With Tony Blair and Jack Straw cornered on extraordinary rendition, the UK government is particularly anxious to suppress all evidence of our complicity in obtaining intelligence extracted by foreign torturers.

The British Foreign Office is now seeking to block publication of Craig Murray's forthcoming book, which documents his time as Ambassador to Uzbekistan. The Foreign Office has demanded that Craig Murray remove all references to two especially damning British government documents, indicating that our government was knowingly receiving information extracted by the Uzbeks through torture, and return every copy that he has in his possession.

Craig Murray is refusing to do this. Instead, the documents are today being published simultaneously on blogs all around the world.

The first document contains the text of several telegrams that Craig Murray sent back to London from 2002 to 2004, warning that the information being passed on by the Uzbek security services was torture-tainted, and challenging MI6 claims that the information was nonetheless "useful".

The second document is the text of a legal opinion from the Foreign Office's Michael Wood, arguing that the use by intelligence services of information extracted through torture does not constitute a violation of the UN Convention Against Torture.

Craig Murray says:

In March 2003 I was summoned back to London from Tashkent specifically for a meeting at which I was told to stop protesting. I was told specifically that it was perfectly legal for us to obtain and to use intelligence from the Uzbek torture chambers.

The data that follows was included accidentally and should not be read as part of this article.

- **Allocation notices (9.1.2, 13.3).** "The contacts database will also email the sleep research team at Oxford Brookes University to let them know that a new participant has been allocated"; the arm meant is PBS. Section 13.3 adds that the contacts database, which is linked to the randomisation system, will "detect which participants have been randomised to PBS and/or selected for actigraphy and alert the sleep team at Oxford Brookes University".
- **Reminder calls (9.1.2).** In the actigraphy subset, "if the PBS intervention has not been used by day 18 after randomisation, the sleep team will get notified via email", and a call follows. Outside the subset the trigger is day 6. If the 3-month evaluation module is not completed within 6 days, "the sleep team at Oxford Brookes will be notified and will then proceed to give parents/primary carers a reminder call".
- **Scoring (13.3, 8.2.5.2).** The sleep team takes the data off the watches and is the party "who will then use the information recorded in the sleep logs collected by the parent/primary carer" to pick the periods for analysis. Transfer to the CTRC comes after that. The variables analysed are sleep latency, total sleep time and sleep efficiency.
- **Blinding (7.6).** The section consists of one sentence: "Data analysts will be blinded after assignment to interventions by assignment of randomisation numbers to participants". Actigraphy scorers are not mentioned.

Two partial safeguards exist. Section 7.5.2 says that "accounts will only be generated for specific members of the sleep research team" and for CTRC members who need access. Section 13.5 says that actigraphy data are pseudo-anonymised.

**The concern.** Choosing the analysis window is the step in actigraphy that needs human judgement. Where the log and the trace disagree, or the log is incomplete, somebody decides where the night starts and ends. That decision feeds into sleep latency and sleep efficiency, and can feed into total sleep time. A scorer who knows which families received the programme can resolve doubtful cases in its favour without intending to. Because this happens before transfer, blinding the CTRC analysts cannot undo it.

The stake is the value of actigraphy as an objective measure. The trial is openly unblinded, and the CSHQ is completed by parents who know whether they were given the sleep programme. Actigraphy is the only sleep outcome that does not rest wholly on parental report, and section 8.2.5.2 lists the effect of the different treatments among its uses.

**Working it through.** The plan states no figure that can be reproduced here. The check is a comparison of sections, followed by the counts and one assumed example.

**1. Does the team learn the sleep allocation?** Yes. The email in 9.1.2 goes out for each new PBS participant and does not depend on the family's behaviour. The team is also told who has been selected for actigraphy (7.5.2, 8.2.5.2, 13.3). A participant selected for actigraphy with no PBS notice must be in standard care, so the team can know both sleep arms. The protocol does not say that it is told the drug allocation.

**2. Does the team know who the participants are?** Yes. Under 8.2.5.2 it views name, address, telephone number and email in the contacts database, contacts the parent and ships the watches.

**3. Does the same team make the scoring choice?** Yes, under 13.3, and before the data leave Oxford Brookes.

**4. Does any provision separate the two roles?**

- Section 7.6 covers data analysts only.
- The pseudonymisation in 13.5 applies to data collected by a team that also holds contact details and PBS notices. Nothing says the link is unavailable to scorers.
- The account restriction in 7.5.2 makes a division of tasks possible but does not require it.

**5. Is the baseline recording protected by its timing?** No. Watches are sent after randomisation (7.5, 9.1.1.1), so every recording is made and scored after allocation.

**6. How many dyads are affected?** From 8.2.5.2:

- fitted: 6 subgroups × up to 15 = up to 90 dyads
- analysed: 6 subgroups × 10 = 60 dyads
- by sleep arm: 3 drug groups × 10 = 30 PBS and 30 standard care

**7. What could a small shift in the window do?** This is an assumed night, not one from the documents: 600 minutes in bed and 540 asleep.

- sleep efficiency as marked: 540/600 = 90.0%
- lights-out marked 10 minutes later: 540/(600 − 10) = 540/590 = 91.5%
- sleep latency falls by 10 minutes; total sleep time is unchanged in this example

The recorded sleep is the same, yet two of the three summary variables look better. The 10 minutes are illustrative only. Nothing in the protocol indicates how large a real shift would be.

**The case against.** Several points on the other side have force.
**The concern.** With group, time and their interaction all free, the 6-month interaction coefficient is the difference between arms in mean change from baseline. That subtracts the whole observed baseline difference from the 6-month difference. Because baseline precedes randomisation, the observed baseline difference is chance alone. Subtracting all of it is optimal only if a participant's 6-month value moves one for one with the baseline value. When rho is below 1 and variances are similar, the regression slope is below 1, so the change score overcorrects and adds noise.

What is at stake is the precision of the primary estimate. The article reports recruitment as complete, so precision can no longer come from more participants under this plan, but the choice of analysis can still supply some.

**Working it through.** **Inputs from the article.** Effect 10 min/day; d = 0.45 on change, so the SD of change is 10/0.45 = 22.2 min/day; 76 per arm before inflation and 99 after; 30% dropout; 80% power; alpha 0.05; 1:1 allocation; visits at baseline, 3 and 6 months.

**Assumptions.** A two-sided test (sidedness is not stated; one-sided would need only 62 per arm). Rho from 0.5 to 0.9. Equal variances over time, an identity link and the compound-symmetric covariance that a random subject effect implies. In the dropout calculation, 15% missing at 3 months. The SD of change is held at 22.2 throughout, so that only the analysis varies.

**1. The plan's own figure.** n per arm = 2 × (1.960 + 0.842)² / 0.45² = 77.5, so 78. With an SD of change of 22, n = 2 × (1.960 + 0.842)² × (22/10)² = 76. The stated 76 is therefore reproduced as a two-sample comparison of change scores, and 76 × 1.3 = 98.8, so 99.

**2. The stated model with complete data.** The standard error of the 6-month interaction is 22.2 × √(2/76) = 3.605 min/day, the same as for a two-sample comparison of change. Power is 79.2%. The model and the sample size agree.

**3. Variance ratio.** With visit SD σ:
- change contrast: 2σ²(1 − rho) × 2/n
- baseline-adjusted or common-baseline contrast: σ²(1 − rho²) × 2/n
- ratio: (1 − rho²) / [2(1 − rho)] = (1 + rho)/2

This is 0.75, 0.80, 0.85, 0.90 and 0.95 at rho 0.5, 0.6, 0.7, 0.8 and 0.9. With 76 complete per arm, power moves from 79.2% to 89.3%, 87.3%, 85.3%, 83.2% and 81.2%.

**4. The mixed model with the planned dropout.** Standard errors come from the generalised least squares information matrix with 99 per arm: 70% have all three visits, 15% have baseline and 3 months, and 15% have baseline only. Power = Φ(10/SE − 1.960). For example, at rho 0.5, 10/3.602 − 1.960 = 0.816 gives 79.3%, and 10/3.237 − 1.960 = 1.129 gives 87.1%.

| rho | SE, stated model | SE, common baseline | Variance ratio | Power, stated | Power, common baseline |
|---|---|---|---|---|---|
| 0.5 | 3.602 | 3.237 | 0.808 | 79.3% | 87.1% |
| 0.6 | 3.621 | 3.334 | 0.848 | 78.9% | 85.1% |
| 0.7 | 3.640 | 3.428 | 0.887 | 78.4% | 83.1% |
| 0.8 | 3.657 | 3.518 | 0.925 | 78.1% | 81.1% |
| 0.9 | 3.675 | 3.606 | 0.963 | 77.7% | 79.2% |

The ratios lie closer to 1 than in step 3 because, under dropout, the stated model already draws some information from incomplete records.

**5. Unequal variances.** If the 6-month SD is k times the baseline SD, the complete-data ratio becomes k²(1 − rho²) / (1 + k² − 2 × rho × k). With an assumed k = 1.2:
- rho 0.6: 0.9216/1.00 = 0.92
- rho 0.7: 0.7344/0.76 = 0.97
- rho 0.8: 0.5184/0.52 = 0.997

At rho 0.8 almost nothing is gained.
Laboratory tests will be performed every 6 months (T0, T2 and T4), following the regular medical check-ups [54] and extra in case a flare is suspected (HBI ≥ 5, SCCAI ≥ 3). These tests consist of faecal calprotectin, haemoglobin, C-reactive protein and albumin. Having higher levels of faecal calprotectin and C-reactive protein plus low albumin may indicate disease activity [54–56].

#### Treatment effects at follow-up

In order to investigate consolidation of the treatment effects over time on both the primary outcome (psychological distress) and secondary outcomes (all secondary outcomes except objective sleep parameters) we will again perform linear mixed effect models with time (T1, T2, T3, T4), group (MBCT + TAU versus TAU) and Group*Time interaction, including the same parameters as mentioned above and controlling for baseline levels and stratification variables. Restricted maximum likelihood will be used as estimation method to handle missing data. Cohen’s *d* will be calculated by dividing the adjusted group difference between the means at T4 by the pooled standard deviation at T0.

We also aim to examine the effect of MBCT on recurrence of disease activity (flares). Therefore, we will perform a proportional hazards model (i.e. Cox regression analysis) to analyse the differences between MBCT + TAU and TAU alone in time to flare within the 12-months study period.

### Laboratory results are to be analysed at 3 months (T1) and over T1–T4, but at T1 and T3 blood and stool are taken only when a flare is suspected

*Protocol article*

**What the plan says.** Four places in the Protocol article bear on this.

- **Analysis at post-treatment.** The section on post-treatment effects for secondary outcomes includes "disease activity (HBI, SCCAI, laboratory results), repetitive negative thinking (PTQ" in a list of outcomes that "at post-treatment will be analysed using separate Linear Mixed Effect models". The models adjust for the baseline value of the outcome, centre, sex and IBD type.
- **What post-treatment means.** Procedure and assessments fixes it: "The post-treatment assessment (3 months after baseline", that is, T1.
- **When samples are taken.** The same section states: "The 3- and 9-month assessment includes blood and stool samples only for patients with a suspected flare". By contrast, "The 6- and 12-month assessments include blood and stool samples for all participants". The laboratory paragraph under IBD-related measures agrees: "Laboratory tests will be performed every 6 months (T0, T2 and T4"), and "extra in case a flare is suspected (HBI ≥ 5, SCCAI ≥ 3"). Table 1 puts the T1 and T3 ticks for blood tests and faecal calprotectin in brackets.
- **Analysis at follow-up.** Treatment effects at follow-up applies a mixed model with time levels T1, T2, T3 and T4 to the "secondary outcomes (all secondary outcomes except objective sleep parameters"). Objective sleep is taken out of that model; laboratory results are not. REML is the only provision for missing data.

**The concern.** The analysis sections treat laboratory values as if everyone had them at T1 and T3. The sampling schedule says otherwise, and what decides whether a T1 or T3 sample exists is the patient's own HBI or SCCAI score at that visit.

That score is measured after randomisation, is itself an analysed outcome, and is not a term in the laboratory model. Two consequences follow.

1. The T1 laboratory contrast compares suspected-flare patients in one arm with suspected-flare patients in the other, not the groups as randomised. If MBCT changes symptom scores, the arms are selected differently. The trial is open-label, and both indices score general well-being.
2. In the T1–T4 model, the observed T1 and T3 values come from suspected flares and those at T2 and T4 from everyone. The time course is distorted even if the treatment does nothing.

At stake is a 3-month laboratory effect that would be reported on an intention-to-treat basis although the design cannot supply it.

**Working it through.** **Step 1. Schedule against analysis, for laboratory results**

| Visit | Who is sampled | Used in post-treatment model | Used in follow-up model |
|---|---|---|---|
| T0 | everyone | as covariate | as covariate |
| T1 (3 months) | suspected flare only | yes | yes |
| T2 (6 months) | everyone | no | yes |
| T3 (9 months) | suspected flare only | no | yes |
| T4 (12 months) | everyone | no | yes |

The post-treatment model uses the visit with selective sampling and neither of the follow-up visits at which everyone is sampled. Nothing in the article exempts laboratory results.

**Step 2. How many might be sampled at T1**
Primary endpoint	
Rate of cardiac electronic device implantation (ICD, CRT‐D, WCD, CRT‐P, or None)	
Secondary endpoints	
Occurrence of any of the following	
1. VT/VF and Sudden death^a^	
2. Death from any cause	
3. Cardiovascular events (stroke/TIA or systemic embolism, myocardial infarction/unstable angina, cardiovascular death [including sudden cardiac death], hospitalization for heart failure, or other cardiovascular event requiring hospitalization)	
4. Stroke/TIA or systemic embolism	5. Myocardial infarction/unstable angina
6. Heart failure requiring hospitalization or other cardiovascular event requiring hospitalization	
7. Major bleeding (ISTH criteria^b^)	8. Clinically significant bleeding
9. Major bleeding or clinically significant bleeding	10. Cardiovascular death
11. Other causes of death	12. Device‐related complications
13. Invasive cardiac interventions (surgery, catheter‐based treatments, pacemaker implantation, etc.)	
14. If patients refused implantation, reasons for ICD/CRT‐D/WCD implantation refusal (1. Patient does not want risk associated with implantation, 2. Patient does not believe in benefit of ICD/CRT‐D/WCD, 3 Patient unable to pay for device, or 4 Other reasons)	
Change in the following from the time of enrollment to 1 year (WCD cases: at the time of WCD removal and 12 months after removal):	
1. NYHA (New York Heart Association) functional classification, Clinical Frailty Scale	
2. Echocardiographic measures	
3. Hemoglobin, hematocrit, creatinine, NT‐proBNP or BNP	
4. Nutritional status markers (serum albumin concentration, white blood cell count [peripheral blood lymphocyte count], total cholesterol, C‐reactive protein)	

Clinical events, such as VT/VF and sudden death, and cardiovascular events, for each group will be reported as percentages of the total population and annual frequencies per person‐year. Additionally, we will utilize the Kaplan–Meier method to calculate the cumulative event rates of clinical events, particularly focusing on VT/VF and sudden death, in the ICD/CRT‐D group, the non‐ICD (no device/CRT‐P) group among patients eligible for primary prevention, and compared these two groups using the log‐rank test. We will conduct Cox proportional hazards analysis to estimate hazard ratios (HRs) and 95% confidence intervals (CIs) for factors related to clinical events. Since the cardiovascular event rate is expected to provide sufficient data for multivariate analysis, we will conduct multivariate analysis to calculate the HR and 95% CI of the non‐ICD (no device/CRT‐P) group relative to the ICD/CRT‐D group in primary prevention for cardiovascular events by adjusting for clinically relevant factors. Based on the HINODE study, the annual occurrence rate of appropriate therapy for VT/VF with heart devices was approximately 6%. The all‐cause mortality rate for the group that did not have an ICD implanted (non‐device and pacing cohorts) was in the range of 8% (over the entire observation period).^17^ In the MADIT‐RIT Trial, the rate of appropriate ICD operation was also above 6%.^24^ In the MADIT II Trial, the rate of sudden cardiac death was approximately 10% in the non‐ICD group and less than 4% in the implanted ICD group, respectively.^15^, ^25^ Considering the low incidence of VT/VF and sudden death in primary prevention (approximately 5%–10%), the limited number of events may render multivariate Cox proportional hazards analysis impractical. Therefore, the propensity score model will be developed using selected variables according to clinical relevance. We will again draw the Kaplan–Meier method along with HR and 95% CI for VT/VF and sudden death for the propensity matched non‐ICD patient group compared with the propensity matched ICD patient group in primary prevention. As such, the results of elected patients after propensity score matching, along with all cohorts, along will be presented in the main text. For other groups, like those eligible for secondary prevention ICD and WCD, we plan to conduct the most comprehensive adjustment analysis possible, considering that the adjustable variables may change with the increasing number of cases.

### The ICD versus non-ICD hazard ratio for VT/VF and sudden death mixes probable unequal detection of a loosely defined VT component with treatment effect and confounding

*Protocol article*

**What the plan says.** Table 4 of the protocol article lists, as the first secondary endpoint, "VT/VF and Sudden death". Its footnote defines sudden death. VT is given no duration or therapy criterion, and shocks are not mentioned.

After this meeting Sir Michael Wood, the Foreign and Commonwealth Office's legal adviser, wrote to confirm this position. This minute from Michael Wood is perhaps the most important document that has become public about extraordinary rendition. It is irrefutable evidence of the government's use of torture material, and that I was attempting to stop it. It is no wonder that the government is trying to suppress this.

First document: Confidential letters from Uzbekistan

Letter #1
FM Tashkent
TO FCO, Cabinet Office, DFID, MODUK, OSCE Posts, Security Council Posts

16 September 02

SUBJECT: US/Uzbekistan: Promoting Terrorism

US plays down human rights situation in Uzbekistan. A dangerous policy: increasing repression combined with poverty will promote Islamic terrorism. Support to Karimov regime a bankrupt and cynical policy.


The Economist of 7 September states: "Uzbekistan, in particular, has jailed many thousands of moderate Islamists, an excellent way of converting their families and friends to extremism." The Economist also spoke of "the growing despotism of Mr Karimov" and judged that "the past year has seen a further deterioration of an already grim human rights record". I agree.

Between 7,000 and 10,000 political and religious prisoners are currently detained, many after trials before kangaroo courts with no representation. Terrible torture is commonplace: the EU is currently considering a demarche over the terrible case of two Muslims tortured to death in jail apparently with boiling water. Two leading dissidents, Elena Urlaeva and Larissa Vdovna, were two weeks ago committed to a lunatic asylum, where they are being drugged, for demonstrating on human rights. Opposition political parties remain banned. There is no doubt that September 11 gave the pretext to crack down still harder on dissent under the guise of counter-terrorism.